RALEIGH — The Republican-controlled legislature is about ready to send its first bill to new Democratic Gov. Roy Cooper — a measure reducing the University of North Carolina Board of Governors 25 percent by 2019.
The Senate gave tentative approval Thursday to legislation decreasing the governing body’s membership from 32 voting members — the size since the 1971 legislation creating the board — to 24. The measure has already passed the House by a wide margin. A final Senate vote is expected early next week.
With no anticipated changes, the measure will go to Cooper’s desk, who will have 10 days to sign it, veto it or let it become law without his signature. Cooper hasn’t said publicly what he thinks about the legislation.
“As with all bills that pass the legislature, this legislation will undergo careful review,” Cooper spokesman Ford Porter said in an email.
Bill sponsors contend it would promote effectiveness and efficiency on the board, which oversees policies for the system’s 17 campuses. The members are elected by the House and Senate in odd-numbered years. The bill would simply reduce the number of positions the chambers fill in those years from 16 to 12.
“I have never said that they were inefficient,” said Sen. Bill Rabon, R-Brunswick, the bill’s manager in the Senate. But he said individual board members may feel “they may not be as involved or as engaged as they can be” with the board’s current size.
Seats on the board are among the most sought-after positions in state government. Most of those elected by lawmakers are aligned with the political party in charge of a chamber.
Although the board has taken no formal position on the bill, UNC system President Margaret Spellings has suggested publicly a 32-member board is unwieldy, especially when combined with separate trustee boards and chancellors at each campus.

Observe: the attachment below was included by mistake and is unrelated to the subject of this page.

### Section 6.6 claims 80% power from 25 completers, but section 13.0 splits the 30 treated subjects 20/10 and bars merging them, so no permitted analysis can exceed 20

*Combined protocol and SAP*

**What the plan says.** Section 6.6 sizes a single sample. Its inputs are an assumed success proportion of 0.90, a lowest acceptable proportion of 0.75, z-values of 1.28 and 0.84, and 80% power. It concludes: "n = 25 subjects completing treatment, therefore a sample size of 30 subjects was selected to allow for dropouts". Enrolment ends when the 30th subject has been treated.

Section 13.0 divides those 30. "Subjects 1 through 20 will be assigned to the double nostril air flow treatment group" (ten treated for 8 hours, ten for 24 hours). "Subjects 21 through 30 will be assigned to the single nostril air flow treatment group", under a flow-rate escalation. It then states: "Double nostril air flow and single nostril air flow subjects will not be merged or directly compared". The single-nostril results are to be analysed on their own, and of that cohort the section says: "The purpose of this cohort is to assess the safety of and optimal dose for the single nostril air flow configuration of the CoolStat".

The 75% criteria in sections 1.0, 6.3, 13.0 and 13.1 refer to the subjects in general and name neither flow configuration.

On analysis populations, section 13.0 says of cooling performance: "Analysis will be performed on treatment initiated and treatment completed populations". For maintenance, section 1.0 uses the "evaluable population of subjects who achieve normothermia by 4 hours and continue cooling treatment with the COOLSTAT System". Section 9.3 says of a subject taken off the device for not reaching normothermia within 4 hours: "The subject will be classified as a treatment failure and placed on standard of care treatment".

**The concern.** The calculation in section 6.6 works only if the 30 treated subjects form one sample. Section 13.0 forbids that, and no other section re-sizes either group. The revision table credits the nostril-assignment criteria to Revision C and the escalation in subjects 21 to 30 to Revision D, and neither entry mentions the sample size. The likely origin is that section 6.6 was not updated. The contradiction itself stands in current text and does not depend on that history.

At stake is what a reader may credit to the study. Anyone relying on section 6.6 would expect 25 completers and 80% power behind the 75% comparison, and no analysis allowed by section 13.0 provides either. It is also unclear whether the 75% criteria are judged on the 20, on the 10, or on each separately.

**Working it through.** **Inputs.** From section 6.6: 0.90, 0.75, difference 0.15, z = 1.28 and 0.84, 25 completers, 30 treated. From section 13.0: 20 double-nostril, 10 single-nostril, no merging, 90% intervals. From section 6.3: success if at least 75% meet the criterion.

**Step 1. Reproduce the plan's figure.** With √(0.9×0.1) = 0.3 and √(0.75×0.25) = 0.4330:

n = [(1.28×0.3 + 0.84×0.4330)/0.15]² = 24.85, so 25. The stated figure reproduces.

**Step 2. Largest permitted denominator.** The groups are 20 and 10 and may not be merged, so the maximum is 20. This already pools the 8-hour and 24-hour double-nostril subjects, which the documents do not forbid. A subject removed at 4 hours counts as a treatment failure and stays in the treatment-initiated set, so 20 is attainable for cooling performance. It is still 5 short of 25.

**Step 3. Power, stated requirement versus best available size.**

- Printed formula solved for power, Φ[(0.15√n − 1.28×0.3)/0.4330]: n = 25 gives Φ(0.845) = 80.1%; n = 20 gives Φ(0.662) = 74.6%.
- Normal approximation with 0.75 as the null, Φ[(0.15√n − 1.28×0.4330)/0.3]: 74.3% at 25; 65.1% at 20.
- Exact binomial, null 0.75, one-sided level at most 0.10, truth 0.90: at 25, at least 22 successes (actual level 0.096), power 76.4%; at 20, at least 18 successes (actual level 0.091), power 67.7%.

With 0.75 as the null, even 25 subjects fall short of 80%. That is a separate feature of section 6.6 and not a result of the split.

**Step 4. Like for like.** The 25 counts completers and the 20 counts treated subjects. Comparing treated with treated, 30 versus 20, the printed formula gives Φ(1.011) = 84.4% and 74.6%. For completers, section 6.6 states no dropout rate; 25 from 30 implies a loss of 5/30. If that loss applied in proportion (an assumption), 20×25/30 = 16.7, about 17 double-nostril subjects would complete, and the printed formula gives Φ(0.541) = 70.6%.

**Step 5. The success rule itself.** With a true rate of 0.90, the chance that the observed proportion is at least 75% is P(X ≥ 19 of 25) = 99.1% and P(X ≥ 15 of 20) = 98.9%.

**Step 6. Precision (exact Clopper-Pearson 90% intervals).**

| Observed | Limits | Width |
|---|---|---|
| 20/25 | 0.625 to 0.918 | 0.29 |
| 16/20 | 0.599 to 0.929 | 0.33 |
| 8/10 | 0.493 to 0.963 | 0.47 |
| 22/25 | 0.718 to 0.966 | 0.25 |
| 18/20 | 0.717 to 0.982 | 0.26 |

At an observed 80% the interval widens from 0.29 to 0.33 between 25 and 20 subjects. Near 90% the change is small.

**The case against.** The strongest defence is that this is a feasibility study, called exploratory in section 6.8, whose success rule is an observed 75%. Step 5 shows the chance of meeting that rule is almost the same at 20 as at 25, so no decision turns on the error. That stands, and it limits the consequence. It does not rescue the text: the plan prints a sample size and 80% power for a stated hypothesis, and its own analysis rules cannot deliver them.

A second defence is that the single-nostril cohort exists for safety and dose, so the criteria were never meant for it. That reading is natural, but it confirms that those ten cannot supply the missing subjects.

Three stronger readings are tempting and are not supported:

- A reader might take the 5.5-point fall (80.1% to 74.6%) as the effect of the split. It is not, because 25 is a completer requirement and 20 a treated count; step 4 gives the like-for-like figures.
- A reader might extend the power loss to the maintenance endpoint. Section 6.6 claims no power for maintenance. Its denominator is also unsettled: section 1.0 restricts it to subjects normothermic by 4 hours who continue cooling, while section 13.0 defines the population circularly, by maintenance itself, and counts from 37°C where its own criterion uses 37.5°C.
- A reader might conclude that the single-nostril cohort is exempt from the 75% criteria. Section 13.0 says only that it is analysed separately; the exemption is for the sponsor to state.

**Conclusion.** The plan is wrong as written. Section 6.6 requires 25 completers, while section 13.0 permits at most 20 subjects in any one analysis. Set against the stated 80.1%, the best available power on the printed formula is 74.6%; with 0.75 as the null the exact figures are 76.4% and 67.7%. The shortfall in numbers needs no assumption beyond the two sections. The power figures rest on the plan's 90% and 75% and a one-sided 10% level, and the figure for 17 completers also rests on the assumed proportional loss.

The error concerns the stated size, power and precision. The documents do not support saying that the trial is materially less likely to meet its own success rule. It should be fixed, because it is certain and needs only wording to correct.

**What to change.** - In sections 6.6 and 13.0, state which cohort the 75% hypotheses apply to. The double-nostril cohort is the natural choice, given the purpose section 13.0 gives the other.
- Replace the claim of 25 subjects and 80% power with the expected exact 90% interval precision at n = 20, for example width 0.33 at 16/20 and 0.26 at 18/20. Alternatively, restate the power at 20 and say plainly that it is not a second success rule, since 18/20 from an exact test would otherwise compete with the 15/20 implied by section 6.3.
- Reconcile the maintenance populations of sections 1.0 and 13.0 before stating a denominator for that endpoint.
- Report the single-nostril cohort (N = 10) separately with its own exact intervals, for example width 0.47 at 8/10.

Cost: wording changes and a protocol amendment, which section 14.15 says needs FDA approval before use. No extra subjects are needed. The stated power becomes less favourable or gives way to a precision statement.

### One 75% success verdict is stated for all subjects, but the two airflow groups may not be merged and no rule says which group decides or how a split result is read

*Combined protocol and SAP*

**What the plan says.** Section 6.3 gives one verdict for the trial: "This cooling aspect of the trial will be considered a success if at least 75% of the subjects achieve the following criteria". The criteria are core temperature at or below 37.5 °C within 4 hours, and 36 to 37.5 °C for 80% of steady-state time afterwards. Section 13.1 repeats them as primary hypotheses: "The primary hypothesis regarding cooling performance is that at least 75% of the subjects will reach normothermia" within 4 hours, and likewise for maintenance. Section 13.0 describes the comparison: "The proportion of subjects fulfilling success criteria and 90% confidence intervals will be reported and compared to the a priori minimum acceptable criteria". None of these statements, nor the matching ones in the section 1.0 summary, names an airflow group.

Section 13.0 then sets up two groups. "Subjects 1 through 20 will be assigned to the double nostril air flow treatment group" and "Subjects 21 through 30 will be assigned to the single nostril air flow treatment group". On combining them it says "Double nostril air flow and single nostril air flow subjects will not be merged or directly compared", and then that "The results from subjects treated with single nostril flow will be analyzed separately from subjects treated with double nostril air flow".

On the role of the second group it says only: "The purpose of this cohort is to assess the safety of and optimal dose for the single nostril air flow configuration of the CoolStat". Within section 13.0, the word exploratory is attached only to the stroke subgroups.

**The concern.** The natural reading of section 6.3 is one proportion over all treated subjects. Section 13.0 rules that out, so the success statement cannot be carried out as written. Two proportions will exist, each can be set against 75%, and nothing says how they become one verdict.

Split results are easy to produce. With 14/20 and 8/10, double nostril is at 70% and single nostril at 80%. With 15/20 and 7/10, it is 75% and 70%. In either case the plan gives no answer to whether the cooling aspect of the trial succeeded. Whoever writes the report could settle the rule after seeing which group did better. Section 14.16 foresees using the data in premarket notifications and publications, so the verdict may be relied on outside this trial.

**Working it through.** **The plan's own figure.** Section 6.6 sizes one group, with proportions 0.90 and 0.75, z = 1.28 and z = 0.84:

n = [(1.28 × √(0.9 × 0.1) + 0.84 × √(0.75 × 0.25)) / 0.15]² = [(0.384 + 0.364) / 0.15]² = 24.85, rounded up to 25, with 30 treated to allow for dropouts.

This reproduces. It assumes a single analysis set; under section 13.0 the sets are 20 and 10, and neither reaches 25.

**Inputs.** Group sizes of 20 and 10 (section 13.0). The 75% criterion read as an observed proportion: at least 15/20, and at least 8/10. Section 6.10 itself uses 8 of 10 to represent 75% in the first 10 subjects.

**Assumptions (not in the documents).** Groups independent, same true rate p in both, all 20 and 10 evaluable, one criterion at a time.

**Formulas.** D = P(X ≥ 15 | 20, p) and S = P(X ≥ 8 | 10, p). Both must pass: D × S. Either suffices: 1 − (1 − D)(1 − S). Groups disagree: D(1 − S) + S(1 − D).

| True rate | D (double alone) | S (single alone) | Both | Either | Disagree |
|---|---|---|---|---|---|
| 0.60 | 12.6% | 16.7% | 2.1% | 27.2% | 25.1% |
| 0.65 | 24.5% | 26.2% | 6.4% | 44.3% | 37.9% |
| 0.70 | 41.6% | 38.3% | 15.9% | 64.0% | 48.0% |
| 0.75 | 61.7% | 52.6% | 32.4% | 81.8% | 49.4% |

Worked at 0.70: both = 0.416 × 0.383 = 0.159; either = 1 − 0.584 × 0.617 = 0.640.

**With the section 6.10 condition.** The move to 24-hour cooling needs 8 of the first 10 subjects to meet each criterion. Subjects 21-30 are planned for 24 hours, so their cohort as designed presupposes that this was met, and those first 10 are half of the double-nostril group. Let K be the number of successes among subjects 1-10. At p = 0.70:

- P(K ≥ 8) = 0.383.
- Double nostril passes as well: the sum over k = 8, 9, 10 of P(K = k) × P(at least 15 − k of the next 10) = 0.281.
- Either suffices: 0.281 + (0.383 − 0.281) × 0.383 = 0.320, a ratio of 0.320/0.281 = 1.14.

“It’s hard to know where the buck stops,” Spellings told The Associated Press in an interview last month.
While the bill has received bipartisan support, including a 41-4 vote Thursday, some Democrats are concerned racial, gender and geographic diversity could suffer with fewer overall spots. Currently there are six women on the board and four black members.
In a nearly party-line vote, senators rejected an amendment by Sen. Jay Chaudhuri, D-Wake, that would have dramatically altered the board’s makeup.
All 24 would have been appointed rather than elected, with eight picks each going to Cooper, the Senate leader and House speaker. In each set of eight, there would have been spots for a graduate of one of five historically black system schools, a graduate of 10 other non-research campuses, someone from a rural area and people from the major political party opposite the appointing leader.
“It is important that our board of governors be diverse,” Chauduri said, adding his proposal would help the board “better reflect the change of demographics in the state.”
State law used to have set asides for women and minorities and for members of a specified political party.
In 2001 the Democratic-controlled legislature deleted those quotas after a lawsuit was filed alleging the quotas were unconstitutional.
The quotas were replaced by language saying selections to the board should be based in part on “their knowledge and understanding of the educational needs and desires of all the state’s citizens, and their economic, geographic, political, racial, gender and ethnic diversity.”